When Clifton E. (Sonny) Parker was drafted 26 years ago, he already knew how to work. The Army handed him a pick and shovel, he recalled last week. "That was right up my alley. I made monkeys out of all of 'em."
At 53, Parker is still swinging a pick and shovel in a way that makes strong, young men blanch. "I'm the best," he says. "They can't keep up with me."
And now he's the only. Parker is the last of a breed of digging men. In Anne Arundel County, where almost half the population still uses on-site water or septic systems instead of public water and sewer, Parker is the man to call when a hard digging job comes up in a bad place.
He digs his holes manually, something no one else does. When a hole is needed where machinery can't go, Parker gets the call.
"As far as I know he's the only one," says John Bink, head of the agency that oversees and approves septic installations. "He's a name around here."
The only wells Parker works these days are dry wells--eight-foot-wide circular holes that serve as the final dispersal place for runoff from septic tanks. Dug wells for drinking water were outlawed in the county for health reasons about 15 years ago. Today, all drinking-water wells are drilled deep into the ground by machine.
That's no skin off Parker's back. Manually dug water wells were the nastiest jobs of all, he says, because that type of well was only four feet across. "It was all short-pick and short-shovel work," he says. "You had to have a strong back to work all day bent over."
The deepest water well he ever saw was 135 feet, dug by his father in Epping Forest when Parker was 10 years old. His father lowered him down to the bottom in a bucket after the work was done. Parker says it was so deep, "When you got halfway down, you thought you were going back up again." That was the year he started working, and he's been digging ever since.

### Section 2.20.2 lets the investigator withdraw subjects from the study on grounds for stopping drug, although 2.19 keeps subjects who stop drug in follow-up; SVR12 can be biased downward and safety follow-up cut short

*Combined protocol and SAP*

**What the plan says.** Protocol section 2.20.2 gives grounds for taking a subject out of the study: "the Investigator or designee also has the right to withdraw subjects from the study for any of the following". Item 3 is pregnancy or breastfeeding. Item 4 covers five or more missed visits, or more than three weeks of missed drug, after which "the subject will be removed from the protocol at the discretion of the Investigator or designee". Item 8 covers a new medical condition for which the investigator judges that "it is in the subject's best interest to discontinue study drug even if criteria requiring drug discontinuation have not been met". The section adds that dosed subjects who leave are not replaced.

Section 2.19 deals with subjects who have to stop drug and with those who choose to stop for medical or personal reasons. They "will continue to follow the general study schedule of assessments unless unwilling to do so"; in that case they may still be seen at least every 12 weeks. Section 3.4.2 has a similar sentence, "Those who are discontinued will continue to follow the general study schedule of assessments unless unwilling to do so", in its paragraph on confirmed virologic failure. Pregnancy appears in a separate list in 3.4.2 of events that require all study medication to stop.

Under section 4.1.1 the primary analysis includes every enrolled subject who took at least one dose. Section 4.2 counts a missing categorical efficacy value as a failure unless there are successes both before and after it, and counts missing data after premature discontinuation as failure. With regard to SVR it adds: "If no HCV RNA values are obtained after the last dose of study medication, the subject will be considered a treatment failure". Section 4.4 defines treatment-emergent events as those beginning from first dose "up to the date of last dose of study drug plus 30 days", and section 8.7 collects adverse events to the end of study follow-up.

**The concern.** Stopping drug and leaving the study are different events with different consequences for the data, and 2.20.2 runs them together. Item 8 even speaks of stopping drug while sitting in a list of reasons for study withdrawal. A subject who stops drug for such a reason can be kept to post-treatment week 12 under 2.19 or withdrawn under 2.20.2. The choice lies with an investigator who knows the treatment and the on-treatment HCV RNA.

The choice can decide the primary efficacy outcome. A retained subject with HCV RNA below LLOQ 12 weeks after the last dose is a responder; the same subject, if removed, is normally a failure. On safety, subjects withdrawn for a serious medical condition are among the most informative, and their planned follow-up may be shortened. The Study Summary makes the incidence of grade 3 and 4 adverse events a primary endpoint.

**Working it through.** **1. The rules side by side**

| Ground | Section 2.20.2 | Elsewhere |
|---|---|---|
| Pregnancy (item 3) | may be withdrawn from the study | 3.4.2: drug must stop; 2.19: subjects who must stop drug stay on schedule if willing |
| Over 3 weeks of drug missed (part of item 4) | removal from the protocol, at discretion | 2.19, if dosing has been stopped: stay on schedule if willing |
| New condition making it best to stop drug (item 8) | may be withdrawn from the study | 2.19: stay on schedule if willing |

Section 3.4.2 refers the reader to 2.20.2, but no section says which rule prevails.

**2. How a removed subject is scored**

Earlier this month, Parker and two strong, young assistants dug a dry well and a trench for a septic tank in Sherwood Forest, an old summer-home community high on the bluffs overlooking the Severn River. They work there often because machinery can't get into the woods and ravines.
That was an easy job. The dry well only had to be 20 feet deep, which meant Parker never had to rig any dirt-hauling apparatus. "You can throw 20 feet," he says. "After that you need a bucket."
He had 21-year-old Aaron Brown demonstrate. Brown took a shovelful of red-brown dirt and leveled it off. "That's all you want, a nice level shovelful," says Brown. With an easy motion he swung the five-foot shovel back and hurled the payload high overhead.
"Once you learn the art," the muscular Brown says with a smile, "you got it made."
Parker and his crew take pride in a willingness to do what others can't or won't. Brown says they recently took a job replacing a 750-gallon septic tank with a 1,250-gallon tank at a house in Arden on the Severn, where a backhoe wouldn't fit.
"The lady said there was no way we could get that tank in and hooked up in one day," says Brown. "At 6:30 in the evening we were sitting on the porch, eating cheesecake and sipping iced tea. The lady told her husband, 'They deserve their money today.' "
No two days of work for Parker are ever quite the same. Each hole presents new problems of access, new questions of safety. In 32 years he has never been injured, he says, but there is the constant danger of a cave-in, which would bury a man.
He once saw a workman buried when the sides caved in on a trench. The backhoe operator frantically dug to retrieve the man before he smothered, but succeeded instead in decapitating him. "He was probably dead already, anyway," says Parker.
Parker believes the holes he digs are safe as long as he keeps them perfectly round, so the sides support each other. If they get out of round, the danger is serious. He measures each hole by the rack of the eye, as the boatbuilders say, and generally uses no shoring.
Trenches he is more wary of, because the sides don't support each other. A nice, deep hole in the ground has a certain aesthetic appeal to Parker and his men, anyway.
Sitting at lunch in an air-conditioned restaurant on a steamy August day, Brown says, "Down in the hole is cooler than this building. It's nice and cool and quiet. It can be raining outside, all you feel is two or three drops."
With Parker nearing retirement, the question arises, who will do the hard jobs machines can't get to when he gives it up? He has two sons, but neither is interested in digging.
Brown, proud new father of a month-old son, plans to take over. "That's all I want--a house and my own business. I'm giving him five more years. No, maybe only two."
Parker just laughs. "I don't know who will do it," he says. "And I don't care."